Alison Jane Harley

- botanical and floral artist -

Knot so good ….

Saturday 24th October 2020

What could be lovelier than a relaxing walk along the banks of the river Seine in autumn? Surrounded by red and golden leaves above us on the trees and fresh and crispy at our feet, the autumn landscape was at its best. Just ahead I sighed at the exquisite arch of glowing golden leaves and reached for my camera to capture the moment. Cue the Jaws theme music …..imagine our horror when this glorious canopy turned out to be a rampant host of Reynoutria japonica. Yes, horror of horrors Japanese Knot-weed. I feel guilty for even suggesting it was a beautiful sight because I know it strikes fear into the hearts of all garden lovers – myself included. But coming across it like that, unaware and seeing it with unknowing eyes – it was beautiful. I understand why someone thought they had discovered something so architecturally majestic that they just had to introduce it to Europe. Big mistake – but who could have known ….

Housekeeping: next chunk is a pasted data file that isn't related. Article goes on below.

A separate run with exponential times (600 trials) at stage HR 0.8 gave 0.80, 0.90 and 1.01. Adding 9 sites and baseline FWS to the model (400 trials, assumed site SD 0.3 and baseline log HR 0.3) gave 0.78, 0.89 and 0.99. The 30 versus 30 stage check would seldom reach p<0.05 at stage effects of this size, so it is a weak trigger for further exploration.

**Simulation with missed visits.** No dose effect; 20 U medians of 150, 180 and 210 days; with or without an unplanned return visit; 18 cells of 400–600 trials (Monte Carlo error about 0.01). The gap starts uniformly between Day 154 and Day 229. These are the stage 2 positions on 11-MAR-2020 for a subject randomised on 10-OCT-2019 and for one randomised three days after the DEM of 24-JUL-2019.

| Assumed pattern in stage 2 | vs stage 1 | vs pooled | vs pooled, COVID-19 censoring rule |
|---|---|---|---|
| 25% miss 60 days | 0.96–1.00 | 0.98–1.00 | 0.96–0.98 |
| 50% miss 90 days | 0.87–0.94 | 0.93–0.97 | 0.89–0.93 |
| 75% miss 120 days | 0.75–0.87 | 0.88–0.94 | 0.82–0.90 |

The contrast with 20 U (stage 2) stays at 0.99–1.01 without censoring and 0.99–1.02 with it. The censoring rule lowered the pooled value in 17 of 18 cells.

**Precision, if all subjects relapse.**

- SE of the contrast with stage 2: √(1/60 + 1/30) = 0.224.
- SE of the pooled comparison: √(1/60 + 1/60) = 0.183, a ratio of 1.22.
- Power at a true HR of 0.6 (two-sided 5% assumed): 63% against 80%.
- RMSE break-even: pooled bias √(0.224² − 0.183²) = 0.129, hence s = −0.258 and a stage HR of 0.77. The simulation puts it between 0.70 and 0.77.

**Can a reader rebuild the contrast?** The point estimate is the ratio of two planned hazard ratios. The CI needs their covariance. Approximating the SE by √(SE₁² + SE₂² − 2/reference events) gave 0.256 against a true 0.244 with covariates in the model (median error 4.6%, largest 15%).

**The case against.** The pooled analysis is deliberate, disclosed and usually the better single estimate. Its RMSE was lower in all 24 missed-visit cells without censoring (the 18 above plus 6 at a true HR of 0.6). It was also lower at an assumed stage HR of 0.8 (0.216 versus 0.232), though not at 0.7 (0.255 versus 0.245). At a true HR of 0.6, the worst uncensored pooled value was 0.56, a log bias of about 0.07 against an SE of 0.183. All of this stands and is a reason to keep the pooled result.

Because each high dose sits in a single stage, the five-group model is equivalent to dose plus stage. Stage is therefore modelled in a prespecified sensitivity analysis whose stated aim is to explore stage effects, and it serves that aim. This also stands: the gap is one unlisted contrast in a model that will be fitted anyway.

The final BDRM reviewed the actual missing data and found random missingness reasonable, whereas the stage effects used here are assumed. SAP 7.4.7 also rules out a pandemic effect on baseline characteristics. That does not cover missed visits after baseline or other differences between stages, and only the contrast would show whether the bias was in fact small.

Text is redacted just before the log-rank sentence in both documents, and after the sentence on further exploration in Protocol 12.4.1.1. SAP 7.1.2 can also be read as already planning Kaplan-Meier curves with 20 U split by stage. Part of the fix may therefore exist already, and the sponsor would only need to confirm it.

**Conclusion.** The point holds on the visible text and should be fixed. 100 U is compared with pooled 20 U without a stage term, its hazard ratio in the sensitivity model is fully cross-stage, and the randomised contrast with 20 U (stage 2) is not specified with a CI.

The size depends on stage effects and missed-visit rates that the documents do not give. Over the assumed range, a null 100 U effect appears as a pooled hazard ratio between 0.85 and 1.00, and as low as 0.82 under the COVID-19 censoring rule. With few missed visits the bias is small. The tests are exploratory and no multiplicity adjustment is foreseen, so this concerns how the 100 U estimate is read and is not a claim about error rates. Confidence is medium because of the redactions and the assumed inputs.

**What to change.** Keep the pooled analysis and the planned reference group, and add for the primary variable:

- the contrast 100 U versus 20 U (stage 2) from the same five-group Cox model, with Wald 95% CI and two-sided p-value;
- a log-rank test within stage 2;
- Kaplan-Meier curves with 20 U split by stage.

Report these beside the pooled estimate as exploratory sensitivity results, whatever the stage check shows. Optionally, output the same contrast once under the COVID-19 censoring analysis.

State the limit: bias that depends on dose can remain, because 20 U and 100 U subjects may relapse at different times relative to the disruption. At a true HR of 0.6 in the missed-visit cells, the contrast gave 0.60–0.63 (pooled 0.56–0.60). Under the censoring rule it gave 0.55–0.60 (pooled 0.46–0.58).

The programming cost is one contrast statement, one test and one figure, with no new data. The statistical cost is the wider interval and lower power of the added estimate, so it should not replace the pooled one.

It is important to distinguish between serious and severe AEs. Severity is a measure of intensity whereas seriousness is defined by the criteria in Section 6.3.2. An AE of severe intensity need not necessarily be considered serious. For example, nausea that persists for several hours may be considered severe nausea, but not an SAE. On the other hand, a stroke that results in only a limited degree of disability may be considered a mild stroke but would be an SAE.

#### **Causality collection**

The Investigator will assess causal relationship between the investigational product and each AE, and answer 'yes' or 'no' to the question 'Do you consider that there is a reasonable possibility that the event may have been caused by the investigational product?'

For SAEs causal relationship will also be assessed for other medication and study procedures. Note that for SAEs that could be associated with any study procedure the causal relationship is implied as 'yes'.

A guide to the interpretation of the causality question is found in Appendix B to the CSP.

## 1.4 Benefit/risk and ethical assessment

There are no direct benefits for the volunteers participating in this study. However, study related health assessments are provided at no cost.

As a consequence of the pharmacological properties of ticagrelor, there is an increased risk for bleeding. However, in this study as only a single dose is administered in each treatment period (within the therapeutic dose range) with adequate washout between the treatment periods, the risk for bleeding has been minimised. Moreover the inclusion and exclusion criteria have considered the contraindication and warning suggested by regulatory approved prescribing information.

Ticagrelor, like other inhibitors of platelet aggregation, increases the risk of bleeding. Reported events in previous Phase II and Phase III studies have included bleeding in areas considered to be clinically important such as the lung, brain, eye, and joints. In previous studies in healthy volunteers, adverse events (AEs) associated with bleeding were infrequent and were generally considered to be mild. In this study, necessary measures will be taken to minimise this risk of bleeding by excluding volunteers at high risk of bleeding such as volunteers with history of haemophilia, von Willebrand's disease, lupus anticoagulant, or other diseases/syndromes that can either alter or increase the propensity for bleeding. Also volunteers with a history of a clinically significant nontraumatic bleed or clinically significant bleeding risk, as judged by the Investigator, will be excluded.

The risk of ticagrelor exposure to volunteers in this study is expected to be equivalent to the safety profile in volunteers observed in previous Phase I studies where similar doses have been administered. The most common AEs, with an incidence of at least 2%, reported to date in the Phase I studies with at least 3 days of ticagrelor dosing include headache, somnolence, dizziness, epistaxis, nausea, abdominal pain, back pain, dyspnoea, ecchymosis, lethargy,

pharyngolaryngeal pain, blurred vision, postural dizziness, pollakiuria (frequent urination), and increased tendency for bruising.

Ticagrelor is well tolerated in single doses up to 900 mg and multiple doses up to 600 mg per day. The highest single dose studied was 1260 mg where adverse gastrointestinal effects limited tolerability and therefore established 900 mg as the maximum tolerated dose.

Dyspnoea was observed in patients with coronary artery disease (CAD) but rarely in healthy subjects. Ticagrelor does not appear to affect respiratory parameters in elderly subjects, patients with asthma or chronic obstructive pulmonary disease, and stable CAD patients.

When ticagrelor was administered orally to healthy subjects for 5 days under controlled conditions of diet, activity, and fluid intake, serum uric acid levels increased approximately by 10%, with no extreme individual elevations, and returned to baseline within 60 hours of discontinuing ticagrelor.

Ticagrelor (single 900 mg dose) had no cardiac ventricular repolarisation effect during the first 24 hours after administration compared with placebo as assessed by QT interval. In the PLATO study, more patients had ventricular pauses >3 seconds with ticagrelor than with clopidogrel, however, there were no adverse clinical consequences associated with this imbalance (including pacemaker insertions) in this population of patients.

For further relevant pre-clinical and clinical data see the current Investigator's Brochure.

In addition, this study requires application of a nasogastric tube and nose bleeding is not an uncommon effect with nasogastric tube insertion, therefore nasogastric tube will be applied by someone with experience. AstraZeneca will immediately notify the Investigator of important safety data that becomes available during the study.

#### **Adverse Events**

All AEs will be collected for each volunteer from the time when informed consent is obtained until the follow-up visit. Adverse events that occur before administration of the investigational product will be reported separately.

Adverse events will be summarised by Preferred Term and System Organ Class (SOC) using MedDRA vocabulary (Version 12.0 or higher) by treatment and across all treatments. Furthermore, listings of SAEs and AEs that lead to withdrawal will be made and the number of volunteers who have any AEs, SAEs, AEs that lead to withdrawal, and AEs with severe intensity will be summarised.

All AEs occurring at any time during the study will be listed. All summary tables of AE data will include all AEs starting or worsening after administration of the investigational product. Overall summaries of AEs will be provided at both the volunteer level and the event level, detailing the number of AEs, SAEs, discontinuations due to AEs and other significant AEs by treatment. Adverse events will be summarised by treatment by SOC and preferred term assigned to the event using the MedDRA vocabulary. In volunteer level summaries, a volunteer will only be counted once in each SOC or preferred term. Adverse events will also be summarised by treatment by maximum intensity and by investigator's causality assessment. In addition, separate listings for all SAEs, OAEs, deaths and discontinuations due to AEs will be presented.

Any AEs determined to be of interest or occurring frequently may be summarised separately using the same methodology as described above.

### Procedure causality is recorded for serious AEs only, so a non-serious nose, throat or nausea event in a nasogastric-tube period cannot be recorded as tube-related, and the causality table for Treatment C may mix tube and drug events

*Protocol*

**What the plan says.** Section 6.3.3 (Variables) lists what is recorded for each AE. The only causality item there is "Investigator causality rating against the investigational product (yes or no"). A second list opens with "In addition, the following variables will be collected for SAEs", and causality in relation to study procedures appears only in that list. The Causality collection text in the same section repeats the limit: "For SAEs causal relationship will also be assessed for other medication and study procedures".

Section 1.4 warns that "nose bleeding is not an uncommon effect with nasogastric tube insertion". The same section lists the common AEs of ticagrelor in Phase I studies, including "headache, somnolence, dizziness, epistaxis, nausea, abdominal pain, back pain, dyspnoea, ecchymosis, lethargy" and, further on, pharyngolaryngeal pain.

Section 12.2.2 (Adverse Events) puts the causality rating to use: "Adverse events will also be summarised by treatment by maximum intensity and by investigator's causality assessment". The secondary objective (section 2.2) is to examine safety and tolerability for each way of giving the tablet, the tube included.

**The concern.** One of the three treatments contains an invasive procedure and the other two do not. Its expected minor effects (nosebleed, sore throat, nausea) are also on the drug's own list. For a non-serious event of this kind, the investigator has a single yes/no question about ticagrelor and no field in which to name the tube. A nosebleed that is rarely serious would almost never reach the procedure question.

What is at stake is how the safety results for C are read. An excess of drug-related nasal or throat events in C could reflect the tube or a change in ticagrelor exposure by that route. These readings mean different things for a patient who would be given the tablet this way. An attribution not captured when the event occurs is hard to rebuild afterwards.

A place for everything…and everything in its place! The good news is that Japanese Knotweed is an excellent source of vitamins A and C. It also provides potassium, phosphorus, zinc, and manganese. It’s a source of resveratrol, the same substance in the skin of grapes and in red wine that reduces bad cholesterol and lowers the risk of heart attacks. (ref: “Quality assessment of Japanese knotweed (Fallopia japonica) grown on Prince Edward Island as a source of resveratrol”Journal of Agricultural and Food Chemistry

One suggestion to keep it under control – you can eat it! … not that I have. Apparently it tastes like sour rhubarb.

Fallopia japonica (japanese knotweed)

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